2. Install it inside a 64-bit VM, but to the physical partition… then boot natively from that partition. (Messy with the drivers!)
3. Run the initial installer (ie. copy over files, setup boot) using the VM – but then run the rest of the install natively, after the first reboot.
Whatever I do, it’s going to be messy…
By chance, I found a solution.
I had just burned a stored ISO on Win7 32-bit to try an install with, and accidentally put the DVD back in, which then autoplayed.
It offered me the chance to install Win7 from within XP. I try to avoid this normally – I prefer to boot straight into the install – but this time I let it run.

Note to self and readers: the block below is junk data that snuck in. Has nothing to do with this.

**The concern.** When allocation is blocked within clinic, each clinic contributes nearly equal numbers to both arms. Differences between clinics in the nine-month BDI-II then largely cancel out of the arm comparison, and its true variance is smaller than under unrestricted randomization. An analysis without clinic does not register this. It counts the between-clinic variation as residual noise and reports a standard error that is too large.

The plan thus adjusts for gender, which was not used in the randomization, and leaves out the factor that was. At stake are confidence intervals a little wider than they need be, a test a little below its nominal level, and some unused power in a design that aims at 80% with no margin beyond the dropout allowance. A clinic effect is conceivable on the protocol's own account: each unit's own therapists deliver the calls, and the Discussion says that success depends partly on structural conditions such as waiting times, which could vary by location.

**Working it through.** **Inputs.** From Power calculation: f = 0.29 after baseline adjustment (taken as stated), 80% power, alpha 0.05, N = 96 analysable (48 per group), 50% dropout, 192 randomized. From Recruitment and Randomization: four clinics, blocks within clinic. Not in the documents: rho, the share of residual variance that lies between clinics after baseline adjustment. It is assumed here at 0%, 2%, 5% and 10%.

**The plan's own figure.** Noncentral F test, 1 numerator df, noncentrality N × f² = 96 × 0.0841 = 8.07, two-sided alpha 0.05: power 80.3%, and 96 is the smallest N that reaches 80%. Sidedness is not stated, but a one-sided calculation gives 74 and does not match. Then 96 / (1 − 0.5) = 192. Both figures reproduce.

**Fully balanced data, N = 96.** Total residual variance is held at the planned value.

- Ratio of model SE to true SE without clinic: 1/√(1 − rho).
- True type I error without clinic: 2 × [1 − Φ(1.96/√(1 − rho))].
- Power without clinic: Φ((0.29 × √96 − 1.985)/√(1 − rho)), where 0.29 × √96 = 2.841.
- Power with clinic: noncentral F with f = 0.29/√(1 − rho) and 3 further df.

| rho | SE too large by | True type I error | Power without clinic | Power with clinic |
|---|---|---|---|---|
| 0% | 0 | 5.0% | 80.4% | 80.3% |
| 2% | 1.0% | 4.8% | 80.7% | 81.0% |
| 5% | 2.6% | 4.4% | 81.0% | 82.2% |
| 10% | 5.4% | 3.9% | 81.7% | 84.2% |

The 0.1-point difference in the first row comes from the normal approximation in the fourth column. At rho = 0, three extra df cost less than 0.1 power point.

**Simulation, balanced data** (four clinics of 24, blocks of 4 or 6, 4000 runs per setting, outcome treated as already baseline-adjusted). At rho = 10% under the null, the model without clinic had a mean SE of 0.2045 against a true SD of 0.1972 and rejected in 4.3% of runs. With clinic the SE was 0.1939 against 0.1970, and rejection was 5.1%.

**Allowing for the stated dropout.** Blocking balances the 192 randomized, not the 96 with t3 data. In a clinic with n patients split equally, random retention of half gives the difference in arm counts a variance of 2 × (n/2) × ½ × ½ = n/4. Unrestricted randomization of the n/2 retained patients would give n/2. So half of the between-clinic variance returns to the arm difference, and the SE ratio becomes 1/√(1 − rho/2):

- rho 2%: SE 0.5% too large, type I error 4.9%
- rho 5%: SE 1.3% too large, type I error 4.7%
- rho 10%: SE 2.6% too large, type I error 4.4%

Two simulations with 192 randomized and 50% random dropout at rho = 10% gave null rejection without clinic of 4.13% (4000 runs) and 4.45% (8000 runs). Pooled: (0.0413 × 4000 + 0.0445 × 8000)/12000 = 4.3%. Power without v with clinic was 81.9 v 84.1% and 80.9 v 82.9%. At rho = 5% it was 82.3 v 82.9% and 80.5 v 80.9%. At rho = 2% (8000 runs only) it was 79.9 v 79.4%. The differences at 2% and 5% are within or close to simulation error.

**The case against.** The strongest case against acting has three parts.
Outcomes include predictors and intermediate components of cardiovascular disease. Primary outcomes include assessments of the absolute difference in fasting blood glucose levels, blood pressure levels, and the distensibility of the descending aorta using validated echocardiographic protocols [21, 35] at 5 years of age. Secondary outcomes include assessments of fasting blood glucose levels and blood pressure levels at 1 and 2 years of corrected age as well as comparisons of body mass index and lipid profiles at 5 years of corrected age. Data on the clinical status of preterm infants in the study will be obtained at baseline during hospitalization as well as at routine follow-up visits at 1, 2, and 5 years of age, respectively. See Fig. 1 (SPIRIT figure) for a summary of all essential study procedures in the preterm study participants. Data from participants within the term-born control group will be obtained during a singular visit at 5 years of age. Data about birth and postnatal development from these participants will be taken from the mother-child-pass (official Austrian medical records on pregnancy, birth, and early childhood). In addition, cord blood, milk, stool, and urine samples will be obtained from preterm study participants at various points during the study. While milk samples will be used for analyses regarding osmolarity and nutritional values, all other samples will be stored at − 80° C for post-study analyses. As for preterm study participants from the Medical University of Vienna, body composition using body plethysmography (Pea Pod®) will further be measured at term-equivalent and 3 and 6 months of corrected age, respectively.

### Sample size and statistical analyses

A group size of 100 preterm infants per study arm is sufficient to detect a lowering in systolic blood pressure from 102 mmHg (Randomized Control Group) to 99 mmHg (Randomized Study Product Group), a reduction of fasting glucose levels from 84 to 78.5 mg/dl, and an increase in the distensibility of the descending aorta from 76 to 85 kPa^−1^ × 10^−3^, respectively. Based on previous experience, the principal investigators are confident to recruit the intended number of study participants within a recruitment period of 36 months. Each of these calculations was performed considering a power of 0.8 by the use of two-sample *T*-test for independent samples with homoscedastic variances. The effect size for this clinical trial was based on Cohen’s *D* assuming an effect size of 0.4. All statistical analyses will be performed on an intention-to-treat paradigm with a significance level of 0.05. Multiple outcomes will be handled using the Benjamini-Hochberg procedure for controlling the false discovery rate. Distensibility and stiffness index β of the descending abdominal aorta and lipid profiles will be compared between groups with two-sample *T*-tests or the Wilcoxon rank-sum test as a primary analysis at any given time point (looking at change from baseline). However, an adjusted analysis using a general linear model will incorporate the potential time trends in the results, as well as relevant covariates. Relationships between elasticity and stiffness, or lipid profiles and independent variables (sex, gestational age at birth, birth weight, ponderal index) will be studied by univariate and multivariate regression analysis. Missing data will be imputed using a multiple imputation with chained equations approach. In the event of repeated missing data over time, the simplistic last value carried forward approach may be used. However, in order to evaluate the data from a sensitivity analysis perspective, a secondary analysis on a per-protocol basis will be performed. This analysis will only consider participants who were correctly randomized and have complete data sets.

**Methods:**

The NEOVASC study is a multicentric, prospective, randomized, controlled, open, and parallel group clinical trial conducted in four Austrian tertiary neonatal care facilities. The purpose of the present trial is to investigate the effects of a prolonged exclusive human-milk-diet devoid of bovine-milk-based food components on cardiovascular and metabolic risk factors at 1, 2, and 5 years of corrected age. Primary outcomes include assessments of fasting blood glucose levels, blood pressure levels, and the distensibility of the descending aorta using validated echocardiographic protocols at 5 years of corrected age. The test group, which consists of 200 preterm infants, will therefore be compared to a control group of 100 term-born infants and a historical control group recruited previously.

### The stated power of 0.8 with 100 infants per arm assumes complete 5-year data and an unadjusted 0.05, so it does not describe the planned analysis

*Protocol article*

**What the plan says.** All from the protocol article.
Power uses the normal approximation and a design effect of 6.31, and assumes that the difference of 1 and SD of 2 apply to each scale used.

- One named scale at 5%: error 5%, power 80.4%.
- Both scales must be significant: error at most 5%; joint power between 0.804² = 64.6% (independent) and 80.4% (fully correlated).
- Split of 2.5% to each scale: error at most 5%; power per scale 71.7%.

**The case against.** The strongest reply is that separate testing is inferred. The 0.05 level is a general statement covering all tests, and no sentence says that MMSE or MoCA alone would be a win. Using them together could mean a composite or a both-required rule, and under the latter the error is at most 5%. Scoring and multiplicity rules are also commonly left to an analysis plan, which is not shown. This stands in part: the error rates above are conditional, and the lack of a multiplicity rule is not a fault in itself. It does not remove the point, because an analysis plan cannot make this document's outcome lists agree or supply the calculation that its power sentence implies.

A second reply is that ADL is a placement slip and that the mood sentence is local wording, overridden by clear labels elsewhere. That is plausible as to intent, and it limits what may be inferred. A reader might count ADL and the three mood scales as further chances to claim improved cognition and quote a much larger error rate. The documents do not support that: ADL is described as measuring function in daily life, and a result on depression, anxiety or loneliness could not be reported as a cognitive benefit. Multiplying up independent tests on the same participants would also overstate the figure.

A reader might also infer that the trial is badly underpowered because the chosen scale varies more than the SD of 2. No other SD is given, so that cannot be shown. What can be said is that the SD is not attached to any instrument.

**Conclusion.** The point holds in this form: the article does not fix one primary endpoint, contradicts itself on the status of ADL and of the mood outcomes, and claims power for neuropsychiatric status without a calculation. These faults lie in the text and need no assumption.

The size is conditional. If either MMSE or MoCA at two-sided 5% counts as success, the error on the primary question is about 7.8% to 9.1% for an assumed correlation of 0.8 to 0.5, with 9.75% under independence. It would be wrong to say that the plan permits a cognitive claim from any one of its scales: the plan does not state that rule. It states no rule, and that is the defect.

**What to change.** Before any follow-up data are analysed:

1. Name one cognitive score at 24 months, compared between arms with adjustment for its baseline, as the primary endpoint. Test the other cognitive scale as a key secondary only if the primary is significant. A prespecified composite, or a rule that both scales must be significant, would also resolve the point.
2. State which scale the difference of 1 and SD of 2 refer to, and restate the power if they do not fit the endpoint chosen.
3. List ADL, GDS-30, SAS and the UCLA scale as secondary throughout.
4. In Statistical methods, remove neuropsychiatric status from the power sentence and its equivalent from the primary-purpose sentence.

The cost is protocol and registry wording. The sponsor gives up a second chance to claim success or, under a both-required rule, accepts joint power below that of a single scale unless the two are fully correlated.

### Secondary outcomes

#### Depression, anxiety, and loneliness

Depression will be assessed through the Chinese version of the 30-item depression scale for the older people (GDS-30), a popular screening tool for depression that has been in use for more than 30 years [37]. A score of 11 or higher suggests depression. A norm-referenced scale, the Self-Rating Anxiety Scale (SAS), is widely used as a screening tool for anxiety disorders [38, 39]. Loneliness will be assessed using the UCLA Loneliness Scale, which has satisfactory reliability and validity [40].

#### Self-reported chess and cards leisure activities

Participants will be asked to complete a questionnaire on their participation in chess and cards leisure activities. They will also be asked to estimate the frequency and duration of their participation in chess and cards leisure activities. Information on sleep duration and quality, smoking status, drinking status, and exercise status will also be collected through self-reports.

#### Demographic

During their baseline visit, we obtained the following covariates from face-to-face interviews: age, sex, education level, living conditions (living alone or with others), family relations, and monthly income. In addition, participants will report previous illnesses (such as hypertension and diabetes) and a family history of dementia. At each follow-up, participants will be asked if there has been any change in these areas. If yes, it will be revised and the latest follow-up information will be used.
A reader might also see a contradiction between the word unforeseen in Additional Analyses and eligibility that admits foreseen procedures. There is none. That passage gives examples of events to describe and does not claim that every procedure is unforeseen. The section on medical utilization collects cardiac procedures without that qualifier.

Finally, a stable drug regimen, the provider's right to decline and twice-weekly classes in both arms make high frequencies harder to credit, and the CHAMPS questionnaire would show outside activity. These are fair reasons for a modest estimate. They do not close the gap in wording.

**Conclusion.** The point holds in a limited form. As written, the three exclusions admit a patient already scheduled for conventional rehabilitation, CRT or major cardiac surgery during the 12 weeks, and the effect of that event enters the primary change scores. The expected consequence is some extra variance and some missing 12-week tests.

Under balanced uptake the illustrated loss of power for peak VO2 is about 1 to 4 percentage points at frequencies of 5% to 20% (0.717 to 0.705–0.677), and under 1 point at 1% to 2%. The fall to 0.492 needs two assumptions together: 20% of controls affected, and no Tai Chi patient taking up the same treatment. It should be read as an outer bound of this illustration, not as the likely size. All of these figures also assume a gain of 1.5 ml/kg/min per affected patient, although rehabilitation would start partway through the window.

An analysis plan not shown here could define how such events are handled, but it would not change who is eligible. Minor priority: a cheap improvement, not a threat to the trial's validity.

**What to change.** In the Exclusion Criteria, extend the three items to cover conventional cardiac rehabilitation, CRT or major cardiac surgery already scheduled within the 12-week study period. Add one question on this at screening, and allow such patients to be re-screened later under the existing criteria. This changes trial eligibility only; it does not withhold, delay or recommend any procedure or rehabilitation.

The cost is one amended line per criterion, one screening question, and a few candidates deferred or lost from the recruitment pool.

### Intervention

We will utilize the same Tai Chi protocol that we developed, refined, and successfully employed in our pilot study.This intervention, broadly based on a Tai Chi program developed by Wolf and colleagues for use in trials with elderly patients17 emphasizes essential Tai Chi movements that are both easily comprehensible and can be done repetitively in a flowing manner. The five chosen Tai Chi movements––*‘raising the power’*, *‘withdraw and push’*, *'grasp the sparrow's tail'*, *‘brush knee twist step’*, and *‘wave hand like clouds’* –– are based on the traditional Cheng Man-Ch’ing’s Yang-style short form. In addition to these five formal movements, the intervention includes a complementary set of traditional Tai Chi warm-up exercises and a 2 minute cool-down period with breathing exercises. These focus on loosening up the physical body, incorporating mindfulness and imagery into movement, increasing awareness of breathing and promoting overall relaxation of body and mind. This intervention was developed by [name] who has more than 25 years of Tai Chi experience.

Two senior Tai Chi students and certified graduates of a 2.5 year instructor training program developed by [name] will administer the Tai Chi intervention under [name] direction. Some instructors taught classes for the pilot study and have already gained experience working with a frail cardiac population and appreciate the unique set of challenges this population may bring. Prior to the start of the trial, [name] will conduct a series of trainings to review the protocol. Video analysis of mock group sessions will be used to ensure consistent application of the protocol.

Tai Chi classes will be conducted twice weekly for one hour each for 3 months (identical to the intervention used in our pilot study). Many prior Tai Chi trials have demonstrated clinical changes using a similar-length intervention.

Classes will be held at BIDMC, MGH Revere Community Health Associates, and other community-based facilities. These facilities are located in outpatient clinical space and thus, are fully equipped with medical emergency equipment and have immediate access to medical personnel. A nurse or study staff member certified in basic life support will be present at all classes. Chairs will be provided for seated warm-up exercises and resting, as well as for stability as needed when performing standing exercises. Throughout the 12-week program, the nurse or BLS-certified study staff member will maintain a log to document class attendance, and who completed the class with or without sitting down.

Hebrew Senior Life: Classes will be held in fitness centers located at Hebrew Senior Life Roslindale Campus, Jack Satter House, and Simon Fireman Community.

It accepted my pointing to an empty partition, installed, and rebooted… And started up within Win7 successfully! It completed the installation, and rebooted a couple of times more. It retained my original XP partition, and correctly handled the boot loader to choose between the two.
So – it seems it’s the same problems that mysteriously stopped me installing Ubuntu or WinXP when I first bought the motherboard. I didn’t work it out then, and I haven’t now, but if it works, that’s good for me!
Now to try 64-bit…
Lucky you… I think…
I spent two months, on and off, hunting one of these down. Eventually I found one (in France, on eBay), paid top dollar (or Euro) to get it over, and then had another 2 weeks of pain trying to get it to boot an OS (but that’s another story!)